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Bioinformatics. 2003;19 Suppl 1:i205-11.

An ENSEMBLE machine learning approach for the prediction of all-alpha membrane proteins.

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Laboratory of Biocomputing, CIRB/Department of Biology, University of Bologna, via Irnerio 42, 40126 Bologna, Italy.



All-alpha membrane proteins constitute a functionally relevant subset of the whole proteome. Their content ranges from about 10 to 30% of the cell proteins, based on sequence comparison and specific predictive methods. Due to the paucity of membrane proteins solved with atomic resolution, the training/testing sets of predictive methods for protein topography and topology routinely include very few well-solved structures mixed with a hundred proteins known with low resolution. Moreover, available predictors fail in predicting recently crystallised membrane proteins (Chen et al., 2002). Presently the number of well-solved membrane proteins comprises some 59 chains of low sequence homology. It is therefore possible to train/test predictors only with the set of proteins known with atomic resolution and evaluate more thoroughly the performance of different methods.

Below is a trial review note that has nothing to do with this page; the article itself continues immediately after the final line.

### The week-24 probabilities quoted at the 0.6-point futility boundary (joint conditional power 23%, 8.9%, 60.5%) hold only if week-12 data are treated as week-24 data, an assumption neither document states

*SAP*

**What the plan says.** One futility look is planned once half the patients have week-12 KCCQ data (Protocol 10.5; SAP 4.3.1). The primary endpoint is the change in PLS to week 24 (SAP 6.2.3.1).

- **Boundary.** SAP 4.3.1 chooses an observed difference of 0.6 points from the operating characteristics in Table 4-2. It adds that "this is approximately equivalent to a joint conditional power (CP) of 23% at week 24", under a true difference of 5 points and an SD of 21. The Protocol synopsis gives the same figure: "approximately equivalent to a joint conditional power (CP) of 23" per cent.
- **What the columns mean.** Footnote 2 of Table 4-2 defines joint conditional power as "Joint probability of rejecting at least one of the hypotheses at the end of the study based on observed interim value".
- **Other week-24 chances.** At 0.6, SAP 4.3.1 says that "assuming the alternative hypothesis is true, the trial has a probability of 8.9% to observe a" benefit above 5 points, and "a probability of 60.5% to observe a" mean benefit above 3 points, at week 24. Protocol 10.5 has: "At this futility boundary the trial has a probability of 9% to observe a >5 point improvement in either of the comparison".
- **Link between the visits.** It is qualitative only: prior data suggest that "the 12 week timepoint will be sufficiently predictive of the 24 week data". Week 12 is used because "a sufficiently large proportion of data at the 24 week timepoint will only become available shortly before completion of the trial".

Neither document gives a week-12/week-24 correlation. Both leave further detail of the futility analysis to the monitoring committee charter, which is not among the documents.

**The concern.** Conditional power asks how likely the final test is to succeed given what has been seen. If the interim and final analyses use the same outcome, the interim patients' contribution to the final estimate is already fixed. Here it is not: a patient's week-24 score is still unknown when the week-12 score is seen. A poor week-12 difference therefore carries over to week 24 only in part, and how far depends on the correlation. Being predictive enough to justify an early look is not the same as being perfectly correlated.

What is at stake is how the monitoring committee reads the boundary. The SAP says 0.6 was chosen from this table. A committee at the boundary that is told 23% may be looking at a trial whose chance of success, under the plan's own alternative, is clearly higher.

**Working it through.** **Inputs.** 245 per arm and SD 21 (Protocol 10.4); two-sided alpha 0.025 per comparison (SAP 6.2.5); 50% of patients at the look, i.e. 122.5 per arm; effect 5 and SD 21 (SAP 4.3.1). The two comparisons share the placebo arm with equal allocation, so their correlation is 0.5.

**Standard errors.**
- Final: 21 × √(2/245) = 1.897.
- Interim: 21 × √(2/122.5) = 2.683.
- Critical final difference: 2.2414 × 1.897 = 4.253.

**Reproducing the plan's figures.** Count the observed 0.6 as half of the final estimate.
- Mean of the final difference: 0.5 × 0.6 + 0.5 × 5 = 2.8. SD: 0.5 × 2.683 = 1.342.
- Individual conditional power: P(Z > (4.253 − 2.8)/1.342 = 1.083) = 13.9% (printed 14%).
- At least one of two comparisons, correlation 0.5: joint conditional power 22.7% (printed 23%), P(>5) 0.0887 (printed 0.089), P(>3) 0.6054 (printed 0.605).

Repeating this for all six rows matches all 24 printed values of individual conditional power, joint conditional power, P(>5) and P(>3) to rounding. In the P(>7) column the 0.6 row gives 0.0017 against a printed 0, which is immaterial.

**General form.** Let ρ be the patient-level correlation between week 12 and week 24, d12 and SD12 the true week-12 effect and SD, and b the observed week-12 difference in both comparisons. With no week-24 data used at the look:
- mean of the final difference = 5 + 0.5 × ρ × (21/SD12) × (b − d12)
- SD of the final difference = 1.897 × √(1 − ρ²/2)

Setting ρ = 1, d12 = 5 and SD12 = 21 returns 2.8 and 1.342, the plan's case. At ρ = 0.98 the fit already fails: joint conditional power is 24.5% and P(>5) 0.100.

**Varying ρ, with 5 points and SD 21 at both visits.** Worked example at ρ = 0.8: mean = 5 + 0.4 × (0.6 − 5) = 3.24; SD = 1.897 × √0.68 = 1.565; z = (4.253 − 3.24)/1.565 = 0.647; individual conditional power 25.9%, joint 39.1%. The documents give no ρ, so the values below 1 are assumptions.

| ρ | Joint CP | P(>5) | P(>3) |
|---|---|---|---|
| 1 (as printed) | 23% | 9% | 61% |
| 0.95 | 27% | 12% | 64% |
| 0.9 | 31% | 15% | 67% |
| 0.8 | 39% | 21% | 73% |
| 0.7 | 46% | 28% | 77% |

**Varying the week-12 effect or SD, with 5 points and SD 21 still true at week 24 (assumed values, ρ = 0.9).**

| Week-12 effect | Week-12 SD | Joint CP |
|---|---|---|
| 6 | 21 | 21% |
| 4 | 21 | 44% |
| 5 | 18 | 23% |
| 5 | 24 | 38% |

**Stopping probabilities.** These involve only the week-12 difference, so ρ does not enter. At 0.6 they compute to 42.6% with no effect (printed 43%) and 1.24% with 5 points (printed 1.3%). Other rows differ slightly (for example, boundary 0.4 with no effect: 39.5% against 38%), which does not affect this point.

We implement a cascade-neural network (NN), two different hidden Markov models (HMM), and their ensemble (ENSEMBLE) as a new method. We train and test in cross validation the three methods and ENSEMBLE on the 59 well resolved membrane proteins. ENSEMBLE scores with a per-protein accuracy of 90% for topography and 71% for topology, outperforming the best single method of 7 and 5 percentage points, respectively. When tested on a low resolution set of 151 proteins, with no homology with the 59 proteins, the per-protein accuracy of ENSEMBLE is 76% for topography and 68% for topology. Our results also indicate that the performance of ENSEMBLE is higher than that of the best predictors presently available on the Web.

[Indexed for MEDLINE]

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